Joking aside, the basics are as follows. As long as there are no wilderness regulations saying you must pack out human waste and toilet paper, all you do is find yourself a nice private spot, preferably with a nice tree branch to hold onto, at least 200 feet from trails, campsites, and water sources. Dig yourself a nice little cat hole that’s at least four inches wide and six inches deep. If you’ve forgotten your trowel, it’s okay, just use a sturdy stick. Drop your pants, do your business, and fill in the hole! Personally, I like to put a rock or a stick on top to discourage others from coming along and accidentally unearthing the bads. Sanitize your hands and you’re good to go! Note: some places require you to pack out your toilet paper. Know the local regulations before you go.
If you want to learn more about this, please consider reaching out to my friend Moss. She can not get enough of talking about pooping in the woods. I am serious.
Where Will I Find Water?
Do not worry, you do not have to carry all the water you will need for your trek with you all at once! Well, maybe if you’re hiking in the desert, but this is generally not the norm. Get yourself a water filtration system. I like and use the Sawyer Squeeze, personally. It’s easy to use, gets the job done quickly, and doesn’t take up much space in your pack. Do some research on your route, and figure out where you can expect water on the trail (be safe about this of course, do not just assume every water source will be running since some are seasonal, but often if you’re using an app like Guthook you can find this information quite easily). A general rule (again, aside from in extreme environments like the desert), is that you’ll need about a half liter of water per hour of moderate activity. If you know that you’ll hit a water source about two hours in, that means you may want to carry a liter plus a little extra in case that water source is dry. Water is heavy, weighing in at about 2.2 pounds per liter. No need to torture yourself.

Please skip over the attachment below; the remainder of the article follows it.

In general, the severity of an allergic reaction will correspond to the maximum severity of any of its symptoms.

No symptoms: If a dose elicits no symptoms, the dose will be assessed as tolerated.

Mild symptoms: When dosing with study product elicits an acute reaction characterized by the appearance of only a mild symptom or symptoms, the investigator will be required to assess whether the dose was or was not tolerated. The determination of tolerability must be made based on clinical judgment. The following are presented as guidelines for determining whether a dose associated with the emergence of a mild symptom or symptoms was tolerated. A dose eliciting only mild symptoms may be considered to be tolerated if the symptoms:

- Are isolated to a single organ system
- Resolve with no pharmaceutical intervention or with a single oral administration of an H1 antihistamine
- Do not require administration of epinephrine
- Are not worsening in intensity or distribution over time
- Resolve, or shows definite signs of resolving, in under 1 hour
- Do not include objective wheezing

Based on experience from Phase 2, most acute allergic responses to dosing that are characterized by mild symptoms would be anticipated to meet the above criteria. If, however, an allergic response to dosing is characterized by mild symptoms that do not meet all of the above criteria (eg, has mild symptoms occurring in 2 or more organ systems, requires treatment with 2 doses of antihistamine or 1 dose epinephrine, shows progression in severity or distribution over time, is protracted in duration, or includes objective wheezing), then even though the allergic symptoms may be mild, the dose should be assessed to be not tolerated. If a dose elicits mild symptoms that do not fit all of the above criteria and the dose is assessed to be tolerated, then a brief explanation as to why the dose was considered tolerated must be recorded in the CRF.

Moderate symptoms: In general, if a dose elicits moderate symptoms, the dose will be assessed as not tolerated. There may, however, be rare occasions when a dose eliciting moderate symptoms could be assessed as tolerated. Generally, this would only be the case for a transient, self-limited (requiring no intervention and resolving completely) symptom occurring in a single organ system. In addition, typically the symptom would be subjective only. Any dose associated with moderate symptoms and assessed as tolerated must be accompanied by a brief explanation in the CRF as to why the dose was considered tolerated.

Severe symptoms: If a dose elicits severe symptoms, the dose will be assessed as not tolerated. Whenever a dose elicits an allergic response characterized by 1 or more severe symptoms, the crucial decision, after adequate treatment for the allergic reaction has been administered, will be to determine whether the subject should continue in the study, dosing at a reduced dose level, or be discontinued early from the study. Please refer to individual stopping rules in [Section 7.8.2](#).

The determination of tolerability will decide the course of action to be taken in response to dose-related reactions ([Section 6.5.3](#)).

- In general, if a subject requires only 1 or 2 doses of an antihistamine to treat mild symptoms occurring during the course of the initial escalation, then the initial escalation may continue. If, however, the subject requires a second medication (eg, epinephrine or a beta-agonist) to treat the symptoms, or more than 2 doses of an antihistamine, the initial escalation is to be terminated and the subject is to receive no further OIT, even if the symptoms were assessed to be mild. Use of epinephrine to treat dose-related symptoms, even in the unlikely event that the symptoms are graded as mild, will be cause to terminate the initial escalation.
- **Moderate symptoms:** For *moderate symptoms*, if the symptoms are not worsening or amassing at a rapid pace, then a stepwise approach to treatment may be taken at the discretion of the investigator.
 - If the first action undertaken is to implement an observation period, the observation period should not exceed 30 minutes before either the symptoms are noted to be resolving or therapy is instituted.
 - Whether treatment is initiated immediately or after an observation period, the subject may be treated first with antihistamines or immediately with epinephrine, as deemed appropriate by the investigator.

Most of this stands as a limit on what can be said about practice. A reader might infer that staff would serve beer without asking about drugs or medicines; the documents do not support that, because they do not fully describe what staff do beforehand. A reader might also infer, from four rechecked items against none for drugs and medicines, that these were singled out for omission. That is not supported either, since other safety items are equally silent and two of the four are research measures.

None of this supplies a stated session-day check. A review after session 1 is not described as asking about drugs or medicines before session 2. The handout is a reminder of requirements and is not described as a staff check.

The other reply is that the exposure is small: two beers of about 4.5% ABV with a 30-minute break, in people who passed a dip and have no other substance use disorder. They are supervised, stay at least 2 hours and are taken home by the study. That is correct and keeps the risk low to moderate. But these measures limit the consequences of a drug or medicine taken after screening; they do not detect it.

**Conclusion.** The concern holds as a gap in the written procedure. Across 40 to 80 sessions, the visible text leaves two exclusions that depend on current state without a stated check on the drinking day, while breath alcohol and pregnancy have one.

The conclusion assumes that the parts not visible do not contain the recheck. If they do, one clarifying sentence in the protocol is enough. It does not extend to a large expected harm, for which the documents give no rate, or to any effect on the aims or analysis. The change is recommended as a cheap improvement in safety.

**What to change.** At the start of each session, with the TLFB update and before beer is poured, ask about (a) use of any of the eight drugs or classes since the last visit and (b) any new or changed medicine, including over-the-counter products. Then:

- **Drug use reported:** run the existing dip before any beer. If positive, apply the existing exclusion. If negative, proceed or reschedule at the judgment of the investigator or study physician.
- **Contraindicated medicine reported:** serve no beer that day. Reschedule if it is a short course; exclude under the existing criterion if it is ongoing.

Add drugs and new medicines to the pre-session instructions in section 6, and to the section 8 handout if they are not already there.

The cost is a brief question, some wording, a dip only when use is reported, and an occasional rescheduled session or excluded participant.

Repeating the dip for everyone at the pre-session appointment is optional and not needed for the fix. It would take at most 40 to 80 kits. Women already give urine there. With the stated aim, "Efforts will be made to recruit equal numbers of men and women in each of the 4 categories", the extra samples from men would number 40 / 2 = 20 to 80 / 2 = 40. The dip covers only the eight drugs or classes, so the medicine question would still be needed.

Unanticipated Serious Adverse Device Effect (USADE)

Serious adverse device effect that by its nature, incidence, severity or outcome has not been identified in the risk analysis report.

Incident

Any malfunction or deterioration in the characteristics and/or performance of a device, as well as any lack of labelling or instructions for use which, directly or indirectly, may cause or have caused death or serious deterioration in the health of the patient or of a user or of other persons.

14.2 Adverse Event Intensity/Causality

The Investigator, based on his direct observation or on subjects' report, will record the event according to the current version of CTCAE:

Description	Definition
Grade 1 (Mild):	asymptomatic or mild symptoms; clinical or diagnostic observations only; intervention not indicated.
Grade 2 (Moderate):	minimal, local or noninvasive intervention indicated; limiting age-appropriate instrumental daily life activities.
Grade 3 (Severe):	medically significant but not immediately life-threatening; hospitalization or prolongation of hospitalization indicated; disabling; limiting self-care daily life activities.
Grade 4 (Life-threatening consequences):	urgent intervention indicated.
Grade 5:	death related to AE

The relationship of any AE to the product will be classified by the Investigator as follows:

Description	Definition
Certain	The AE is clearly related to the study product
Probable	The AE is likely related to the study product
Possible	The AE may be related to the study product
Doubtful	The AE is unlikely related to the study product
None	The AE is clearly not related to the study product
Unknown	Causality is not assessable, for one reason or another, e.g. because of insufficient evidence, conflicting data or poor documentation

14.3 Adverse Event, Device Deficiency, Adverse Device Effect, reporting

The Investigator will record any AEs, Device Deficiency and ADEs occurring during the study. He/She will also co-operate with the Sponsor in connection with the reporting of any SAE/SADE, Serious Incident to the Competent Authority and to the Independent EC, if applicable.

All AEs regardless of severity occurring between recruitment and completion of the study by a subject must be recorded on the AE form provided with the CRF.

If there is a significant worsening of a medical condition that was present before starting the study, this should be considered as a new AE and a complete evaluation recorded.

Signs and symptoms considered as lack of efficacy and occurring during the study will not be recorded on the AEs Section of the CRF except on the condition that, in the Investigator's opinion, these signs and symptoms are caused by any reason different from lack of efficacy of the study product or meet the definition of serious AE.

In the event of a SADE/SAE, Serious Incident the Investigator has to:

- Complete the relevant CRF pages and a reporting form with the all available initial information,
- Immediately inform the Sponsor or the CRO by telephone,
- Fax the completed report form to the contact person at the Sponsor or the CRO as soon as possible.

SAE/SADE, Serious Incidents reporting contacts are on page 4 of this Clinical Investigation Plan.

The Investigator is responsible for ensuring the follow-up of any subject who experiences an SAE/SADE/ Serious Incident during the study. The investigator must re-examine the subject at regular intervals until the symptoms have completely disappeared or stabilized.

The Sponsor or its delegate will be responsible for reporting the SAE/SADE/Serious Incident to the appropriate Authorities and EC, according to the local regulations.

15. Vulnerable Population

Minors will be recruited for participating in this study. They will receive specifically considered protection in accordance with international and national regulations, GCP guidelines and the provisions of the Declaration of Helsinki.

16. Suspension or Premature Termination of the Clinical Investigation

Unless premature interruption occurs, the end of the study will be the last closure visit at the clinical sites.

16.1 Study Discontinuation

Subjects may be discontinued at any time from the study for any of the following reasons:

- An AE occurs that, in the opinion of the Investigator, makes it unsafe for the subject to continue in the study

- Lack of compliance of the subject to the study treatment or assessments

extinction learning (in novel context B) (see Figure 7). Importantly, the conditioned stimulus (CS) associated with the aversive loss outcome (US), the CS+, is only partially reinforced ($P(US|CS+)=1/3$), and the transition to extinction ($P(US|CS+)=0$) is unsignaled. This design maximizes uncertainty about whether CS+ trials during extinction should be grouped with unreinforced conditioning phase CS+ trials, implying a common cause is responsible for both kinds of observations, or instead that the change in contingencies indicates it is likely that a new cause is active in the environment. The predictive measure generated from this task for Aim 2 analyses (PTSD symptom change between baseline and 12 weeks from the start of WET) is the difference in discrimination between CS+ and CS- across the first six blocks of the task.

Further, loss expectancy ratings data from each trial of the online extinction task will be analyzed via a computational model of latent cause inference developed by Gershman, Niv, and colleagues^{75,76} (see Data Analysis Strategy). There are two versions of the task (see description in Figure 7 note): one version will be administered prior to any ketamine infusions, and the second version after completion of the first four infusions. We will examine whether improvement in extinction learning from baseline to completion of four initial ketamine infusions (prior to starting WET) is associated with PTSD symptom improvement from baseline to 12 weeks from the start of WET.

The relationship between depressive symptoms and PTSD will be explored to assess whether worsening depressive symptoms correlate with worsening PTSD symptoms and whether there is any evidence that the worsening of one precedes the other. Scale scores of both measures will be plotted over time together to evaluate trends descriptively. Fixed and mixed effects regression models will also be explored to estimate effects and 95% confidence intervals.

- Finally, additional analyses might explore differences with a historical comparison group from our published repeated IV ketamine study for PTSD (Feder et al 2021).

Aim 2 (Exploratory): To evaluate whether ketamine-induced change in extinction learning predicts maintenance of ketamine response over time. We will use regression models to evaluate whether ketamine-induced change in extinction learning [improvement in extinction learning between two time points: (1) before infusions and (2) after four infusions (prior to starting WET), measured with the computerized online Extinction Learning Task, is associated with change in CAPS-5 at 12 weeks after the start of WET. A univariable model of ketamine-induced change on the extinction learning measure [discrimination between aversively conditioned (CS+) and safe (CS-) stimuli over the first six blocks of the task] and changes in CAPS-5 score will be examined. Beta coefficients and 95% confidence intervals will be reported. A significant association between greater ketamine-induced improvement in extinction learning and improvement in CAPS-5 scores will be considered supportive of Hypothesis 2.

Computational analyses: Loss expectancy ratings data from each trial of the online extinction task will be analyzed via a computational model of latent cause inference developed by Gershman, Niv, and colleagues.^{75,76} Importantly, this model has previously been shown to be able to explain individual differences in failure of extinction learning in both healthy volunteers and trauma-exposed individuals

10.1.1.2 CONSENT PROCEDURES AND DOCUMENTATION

What If I Don’t Own Any Gear?
If you want to try backpacking but don’t own any gear, do not fear! (You see what I did there?). Borrow from a friend or rent from an outdoor outfitter like REI. These places will often have full backpacking kits that you can rent!
And if you love it and decide that you want to purchase your own, check out my gear list for inspiration on things you may need.
What if I Forget Something?
You’ll figure it out! I often find that conveniences I feel are totally essential in the “real” world are totally unnecessary in the backcountry. I also find that we as humans are innovative, and hiking in nature helps the creativity flow in our brains, which could help you find a solution to your forgotten item. And on top of that, hikers are among the absolute nicest and most helpful people that you will ever meet! If you find yourself in dire straits, odds are there will be other people within that wilderness area to help you out.
Happy backpacking, friends! As always, if you enjoyed this post, don’t forget to follow me on Instagram and join my email list! And if you have any other fears (about backpacking or otherwise) that you’d like to discuss, drop me a note below in the comments!